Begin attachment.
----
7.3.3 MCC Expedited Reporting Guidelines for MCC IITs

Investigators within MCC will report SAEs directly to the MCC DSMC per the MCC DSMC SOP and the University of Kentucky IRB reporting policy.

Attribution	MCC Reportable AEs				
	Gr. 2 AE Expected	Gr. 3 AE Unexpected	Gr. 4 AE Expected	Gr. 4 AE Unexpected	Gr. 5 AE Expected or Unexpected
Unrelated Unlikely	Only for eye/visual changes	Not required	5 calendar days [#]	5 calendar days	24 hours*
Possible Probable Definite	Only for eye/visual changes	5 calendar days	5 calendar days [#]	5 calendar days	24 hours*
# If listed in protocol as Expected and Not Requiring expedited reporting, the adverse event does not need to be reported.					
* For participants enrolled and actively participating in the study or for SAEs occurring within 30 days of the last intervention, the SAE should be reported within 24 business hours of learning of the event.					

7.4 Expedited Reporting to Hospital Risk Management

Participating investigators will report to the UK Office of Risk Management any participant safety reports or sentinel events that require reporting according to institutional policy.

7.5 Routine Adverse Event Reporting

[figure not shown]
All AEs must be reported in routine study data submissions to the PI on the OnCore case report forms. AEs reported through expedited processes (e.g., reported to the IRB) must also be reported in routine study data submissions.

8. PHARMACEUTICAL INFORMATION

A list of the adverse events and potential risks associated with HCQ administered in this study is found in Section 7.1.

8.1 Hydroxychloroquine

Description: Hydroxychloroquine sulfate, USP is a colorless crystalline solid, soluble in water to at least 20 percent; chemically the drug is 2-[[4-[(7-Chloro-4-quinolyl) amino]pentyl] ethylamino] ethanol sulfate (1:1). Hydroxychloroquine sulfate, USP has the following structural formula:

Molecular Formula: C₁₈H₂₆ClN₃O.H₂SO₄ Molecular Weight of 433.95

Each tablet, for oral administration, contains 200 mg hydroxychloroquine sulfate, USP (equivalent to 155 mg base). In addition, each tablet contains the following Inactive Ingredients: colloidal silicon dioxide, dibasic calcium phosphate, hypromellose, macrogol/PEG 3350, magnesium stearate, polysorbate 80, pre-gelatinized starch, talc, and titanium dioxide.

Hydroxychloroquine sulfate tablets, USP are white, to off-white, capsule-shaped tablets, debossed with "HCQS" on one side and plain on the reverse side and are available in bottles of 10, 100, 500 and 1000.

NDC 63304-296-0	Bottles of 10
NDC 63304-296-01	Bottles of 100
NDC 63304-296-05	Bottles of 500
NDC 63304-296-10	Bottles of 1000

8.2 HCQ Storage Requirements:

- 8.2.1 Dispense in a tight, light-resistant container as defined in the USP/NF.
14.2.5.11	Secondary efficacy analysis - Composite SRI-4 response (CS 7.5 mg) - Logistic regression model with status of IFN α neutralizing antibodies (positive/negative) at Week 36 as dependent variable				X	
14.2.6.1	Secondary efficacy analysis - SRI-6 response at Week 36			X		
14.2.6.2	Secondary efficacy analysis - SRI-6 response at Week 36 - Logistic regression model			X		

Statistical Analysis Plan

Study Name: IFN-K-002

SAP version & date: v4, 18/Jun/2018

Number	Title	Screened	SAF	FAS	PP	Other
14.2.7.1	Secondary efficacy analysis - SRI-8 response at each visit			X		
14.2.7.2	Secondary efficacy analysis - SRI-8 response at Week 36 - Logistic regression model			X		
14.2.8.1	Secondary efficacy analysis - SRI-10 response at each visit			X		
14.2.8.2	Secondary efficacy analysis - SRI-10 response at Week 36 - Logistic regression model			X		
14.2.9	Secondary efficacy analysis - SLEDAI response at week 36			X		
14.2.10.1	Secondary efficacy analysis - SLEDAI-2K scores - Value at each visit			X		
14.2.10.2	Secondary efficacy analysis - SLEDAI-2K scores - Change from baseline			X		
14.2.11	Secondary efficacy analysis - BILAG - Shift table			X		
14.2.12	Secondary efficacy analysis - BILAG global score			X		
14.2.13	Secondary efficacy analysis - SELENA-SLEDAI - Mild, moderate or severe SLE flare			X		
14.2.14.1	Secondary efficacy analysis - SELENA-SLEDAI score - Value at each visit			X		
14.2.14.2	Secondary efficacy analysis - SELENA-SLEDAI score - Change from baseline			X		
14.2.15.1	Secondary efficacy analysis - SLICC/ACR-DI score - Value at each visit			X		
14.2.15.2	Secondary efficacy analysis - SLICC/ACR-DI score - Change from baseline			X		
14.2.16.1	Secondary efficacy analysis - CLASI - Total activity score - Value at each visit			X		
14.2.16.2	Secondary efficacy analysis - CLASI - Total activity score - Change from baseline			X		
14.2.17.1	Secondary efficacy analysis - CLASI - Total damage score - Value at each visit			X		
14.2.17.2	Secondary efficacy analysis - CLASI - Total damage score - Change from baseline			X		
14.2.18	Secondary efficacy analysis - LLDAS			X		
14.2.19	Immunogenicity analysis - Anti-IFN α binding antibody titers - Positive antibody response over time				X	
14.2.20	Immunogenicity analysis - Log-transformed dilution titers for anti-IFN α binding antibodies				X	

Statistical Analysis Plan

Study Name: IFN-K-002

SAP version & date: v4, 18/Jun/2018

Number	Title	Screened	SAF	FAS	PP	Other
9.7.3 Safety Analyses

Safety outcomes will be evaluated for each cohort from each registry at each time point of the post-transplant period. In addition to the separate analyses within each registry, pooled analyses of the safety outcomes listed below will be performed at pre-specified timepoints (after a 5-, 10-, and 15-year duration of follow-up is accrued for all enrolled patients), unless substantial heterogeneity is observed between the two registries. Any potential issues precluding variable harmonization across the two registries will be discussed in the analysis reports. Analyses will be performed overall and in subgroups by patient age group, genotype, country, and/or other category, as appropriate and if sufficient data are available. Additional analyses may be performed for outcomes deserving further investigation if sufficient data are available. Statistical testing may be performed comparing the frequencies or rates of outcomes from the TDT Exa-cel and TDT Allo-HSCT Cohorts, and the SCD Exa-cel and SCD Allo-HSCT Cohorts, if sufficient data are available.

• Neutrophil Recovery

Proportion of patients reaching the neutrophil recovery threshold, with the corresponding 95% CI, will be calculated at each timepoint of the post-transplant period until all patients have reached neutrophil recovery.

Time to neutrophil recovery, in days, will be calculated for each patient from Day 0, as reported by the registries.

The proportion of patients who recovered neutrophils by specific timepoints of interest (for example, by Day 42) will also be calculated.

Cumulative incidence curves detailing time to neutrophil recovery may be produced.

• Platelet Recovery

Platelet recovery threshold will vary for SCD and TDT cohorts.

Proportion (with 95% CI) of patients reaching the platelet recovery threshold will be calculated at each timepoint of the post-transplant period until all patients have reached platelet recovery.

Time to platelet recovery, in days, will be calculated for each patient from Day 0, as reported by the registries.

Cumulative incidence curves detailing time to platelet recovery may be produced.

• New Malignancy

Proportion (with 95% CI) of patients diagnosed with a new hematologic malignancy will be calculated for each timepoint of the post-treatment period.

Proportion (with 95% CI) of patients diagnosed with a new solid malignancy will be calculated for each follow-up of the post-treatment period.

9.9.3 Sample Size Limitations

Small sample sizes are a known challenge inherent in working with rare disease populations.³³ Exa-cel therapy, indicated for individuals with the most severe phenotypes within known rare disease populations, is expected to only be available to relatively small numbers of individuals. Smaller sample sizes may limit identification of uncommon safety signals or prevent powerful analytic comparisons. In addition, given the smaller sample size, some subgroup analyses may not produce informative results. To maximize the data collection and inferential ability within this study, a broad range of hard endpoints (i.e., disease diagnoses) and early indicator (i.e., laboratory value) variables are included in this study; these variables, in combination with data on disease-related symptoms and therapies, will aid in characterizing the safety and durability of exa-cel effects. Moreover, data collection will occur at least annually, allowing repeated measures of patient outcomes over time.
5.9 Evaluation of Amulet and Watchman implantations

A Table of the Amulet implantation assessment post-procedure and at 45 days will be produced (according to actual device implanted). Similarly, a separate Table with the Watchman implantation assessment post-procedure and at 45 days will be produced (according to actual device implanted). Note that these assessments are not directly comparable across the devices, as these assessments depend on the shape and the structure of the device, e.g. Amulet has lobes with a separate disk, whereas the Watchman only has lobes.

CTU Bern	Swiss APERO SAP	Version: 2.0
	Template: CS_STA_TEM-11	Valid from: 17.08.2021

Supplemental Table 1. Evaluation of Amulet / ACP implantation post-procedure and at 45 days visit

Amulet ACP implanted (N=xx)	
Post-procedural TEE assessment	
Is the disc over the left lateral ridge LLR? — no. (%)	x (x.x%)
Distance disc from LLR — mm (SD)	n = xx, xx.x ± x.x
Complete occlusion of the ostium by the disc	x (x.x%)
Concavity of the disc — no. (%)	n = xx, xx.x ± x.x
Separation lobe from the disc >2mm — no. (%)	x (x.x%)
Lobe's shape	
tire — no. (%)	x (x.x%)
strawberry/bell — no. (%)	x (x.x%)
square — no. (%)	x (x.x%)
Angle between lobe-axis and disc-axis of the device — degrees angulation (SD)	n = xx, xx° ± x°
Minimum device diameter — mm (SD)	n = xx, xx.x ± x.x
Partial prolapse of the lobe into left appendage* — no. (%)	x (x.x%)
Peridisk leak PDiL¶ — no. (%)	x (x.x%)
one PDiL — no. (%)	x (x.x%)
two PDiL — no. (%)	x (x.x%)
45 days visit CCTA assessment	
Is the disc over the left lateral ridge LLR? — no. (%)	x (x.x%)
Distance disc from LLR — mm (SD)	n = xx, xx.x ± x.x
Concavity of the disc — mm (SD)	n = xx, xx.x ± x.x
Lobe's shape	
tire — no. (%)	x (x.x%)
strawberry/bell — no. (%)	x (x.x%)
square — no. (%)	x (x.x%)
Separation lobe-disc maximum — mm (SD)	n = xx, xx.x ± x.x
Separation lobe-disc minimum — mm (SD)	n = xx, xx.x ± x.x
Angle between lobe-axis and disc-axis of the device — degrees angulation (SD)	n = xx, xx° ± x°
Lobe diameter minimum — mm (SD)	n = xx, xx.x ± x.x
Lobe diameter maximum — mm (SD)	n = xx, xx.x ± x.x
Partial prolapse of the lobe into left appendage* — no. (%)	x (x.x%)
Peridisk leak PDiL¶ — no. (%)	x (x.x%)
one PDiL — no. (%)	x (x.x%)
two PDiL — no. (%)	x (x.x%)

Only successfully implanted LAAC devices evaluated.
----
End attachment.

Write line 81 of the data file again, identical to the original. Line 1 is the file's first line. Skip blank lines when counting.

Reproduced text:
Amulet ACP implanted (N=xx)	